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March 31, 2002

Hypoglycemia

Question from Evansville, Indiana, USA:

About two months ago, my 42 year old brother passed away, and his formal inquest was scheduled for this week, but was postponed at the family's request because of an inconclusive result on an insulin test, and a sample of his blood is now being tested for insulin at a major medical center. The lawyer we have representing the family at the inquest told us that it looks as if suicide or criminal action are the choices which may be given to the six person inquest panel. I have several questions: What happens to a person who does not have diabetes who may be given an injection of insulin? How long would it take for this injection to take effect? Could person who does not have diabetes self-administer an insulin injection, discard the syringe, drive to a camping area, climb out of his pick-up truck, drop his pick-up's tailgate, take off his pants, and climb into his sleeping bag and zip it up? Would a person who did the above be too incoherent, or immobile, to do what I suggested above? I would appreciate an answer to my questions, because we aren't sure when another inquest will be convened.

Answer:

The main effect of giving insulin to a person who does not have diabetes would be to produce hypoglycemia. The length of time before this took effect and the severity when it did take effect would depend on the kind of insulin, the route of administration, whether any food had been recently ingested, and of course on the effectiveness of the normal counterregulatory hormonal response to the low blood sugar.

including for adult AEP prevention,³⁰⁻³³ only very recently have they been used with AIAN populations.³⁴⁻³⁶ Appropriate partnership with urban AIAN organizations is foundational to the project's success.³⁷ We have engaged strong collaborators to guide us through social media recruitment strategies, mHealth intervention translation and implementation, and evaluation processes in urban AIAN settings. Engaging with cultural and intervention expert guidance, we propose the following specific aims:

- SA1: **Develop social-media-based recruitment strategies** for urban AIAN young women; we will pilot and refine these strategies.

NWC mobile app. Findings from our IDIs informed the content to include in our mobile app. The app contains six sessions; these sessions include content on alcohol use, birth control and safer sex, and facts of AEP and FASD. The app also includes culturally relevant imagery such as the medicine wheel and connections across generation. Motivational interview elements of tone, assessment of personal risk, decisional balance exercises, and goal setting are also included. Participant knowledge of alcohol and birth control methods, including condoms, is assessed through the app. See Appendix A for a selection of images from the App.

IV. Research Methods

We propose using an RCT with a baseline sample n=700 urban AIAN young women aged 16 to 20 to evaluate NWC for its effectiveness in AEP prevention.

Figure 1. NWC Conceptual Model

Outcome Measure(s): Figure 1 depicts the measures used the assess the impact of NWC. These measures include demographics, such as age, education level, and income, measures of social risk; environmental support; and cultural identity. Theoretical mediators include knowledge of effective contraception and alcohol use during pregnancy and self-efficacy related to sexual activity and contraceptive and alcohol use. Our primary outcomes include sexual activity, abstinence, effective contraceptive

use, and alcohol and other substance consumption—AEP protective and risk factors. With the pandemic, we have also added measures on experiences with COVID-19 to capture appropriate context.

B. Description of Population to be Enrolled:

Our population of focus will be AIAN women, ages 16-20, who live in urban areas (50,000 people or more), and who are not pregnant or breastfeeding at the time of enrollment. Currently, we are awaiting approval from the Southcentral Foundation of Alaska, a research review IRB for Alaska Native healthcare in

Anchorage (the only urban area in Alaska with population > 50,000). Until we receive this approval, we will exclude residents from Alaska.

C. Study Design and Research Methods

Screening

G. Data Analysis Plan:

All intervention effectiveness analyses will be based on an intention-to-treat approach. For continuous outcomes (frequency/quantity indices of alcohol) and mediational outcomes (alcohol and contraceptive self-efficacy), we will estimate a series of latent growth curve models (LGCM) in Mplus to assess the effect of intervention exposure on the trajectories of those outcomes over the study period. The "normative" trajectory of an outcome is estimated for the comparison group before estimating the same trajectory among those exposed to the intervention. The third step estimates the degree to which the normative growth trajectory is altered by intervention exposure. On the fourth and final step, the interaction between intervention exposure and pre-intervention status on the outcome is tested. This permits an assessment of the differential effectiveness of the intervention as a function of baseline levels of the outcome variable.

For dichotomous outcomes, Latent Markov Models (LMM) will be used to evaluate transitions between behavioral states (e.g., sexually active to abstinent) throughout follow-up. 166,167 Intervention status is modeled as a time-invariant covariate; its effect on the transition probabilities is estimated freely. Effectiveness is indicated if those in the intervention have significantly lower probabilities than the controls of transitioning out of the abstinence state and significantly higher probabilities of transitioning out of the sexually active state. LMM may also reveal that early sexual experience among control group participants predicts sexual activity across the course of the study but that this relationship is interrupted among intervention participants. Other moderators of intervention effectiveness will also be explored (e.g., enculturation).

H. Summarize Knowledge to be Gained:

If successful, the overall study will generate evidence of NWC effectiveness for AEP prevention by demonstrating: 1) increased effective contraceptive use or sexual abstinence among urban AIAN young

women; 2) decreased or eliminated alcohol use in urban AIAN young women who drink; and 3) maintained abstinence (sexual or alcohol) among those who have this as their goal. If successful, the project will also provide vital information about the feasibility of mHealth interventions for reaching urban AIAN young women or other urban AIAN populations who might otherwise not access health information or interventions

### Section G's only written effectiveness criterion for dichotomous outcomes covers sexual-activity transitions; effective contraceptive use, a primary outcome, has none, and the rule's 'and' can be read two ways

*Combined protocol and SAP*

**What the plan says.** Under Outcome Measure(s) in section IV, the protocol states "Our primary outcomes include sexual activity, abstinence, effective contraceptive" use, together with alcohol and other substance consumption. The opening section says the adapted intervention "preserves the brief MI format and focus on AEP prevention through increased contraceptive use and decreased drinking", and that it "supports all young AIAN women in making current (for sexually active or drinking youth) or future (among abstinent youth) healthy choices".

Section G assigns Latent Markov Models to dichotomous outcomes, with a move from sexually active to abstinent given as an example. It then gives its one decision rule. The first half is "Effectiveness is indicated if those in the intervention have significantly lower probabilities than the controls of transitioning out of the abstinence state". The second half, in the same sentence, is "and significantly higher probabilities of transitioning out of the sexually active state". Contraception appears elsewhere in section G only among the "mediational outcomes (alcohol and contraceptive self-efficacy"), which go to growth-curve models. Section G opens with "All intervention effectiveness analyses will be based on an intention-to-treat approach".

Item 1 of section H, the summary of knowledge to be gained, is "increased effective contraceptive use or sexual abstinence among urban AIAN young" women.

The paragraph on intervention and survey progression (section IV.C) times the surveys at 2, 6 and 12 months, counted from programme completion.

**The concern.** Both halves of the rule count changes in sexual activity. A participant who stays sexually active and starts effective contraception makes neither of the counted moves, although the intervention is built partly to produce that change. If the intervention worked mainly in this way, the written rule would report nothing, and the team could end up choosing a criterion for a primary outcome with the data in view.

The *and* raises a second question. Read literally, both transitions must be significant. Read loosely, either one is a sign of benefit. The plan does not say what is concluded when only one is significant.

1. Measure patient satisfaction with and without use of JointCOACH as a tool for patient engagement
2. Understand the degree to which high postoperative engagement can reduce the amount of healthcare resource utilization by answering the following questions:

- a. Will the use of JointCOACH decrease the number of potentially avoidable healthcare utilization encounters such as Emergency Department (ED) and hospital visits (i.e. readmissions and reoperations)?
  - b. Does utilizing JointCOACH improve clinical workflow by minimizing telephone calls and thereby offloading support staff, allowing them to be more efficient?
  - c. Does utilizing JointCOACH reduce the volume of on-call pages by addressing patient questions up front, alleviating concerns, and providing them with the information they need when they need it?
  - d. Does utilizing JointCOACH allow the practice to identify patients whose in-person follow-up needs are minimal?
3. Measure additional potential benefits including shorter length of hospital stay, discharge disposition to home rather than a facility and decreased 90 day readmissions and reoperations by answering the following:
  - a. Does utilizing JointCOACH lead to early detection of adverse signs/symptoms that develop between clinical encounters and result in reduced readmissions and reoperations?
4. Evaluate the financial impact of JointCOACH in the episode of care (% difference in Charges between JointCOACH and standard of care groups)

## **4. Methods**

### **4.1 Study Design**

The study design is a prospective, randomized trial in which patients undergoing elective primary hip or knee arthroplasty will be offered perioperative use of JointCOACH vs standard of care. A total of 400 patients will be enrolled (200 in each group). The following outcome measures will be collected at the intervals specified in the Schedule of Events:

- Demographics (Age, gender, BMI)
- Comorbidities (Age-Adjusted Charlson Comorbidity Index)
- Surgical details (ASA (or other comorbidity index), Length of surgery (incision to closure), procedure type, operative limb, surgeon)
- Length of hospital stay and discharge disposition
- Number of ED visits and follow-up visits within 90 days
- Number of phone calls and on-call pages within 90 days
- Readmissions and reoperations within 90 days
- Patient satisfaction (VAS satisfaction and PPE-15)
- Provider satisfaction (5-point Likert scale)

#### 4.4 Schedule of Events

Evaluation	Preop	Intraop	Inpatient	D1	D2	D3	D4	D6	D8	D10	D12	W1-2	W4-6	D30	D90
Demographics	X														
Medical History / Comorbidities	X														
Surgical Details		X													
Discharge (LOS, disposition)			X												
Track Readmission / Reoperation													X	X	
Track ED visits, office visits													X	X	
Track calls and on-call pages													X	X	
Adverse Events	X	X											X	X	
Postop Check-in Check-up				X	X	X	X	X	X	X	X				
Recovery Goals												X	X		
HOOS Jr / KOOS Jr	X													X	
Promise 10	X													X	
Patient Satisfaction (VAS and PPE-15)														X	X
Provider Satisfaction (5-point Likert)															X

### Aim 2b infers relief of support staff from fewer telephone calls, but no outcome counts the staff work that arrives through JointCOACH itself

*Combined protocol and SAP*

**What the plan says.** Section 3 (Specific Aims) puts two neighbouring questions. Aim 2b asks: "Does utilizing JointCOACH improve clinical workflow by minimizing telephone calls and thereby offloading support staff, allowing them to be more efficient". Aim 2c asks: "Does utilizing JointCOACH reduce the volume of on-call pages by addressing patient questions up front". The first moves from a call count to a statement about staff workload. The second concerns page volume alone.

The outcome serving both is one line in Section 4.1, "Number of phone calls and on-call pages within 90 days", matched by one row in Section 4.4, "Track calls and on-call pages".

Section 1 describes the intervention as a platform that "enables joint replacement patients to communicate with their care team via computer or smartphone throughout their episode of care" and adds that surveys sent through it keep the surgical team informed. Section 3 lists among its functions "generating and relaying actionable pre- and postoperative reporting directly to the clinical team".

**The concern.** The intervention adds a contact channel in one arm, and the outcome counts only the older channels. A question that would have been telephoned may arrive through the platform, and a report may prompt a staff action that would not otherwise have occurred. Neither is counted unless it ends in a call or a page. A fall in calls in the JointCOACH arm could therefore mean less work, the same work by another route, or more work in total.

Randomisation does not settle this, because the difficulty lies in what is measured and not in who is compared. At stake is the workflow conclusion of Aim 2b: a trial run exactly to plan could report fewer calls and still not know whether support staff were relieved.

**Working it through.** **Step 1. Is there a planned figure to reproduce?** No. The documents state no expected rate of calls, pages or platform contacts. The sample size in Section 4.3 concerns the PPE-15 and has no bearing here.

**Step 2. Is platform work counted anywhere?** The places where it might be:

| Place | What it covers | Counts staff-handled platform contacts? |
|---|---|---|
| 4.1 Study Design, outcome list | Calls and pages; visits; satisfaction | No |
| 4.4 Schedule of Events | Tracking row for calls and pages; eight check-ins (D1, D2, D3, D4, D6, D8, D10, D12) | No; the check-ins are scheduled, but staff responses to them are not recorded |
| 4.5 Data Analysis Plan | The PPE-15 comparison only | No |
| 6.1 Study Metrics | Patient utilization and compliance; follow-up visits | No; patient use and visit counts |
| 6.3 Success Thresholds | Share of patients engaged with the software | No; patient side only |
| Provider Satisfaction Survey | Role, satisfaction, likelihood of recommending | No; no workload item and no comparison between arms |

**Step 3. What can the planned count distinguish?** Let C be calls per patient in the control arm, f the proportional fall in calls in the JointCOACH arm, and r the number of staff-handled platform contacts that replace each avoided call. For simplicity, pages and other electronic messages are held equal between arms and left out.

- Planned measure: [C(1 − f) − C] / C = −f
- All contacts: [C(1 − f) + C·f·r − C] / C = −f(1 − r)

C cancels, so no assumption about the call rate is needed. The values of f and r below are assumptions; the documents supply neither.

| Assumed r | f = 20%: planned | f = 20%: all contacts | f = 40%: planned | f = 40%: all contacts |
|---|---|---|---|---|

A postmortem blood sugar may not be a helpful index of insulin overdose because it is so rapidly destroyed in the bloodstream, and tissue assays from the injection site have been of more forensic value.

Your brother could certainly have carried out all the activities that you listed, except perhaps the drive to the campsite depending on how long that would have taken, but of course the insulin might have been given at the campsite. To give you a rough idea of timing, the most commonly used Regular insulin injected subcutaneously would take between 30 to 60 minutes to begin to act and between two to four hours to achieve its maximum impact.

DOB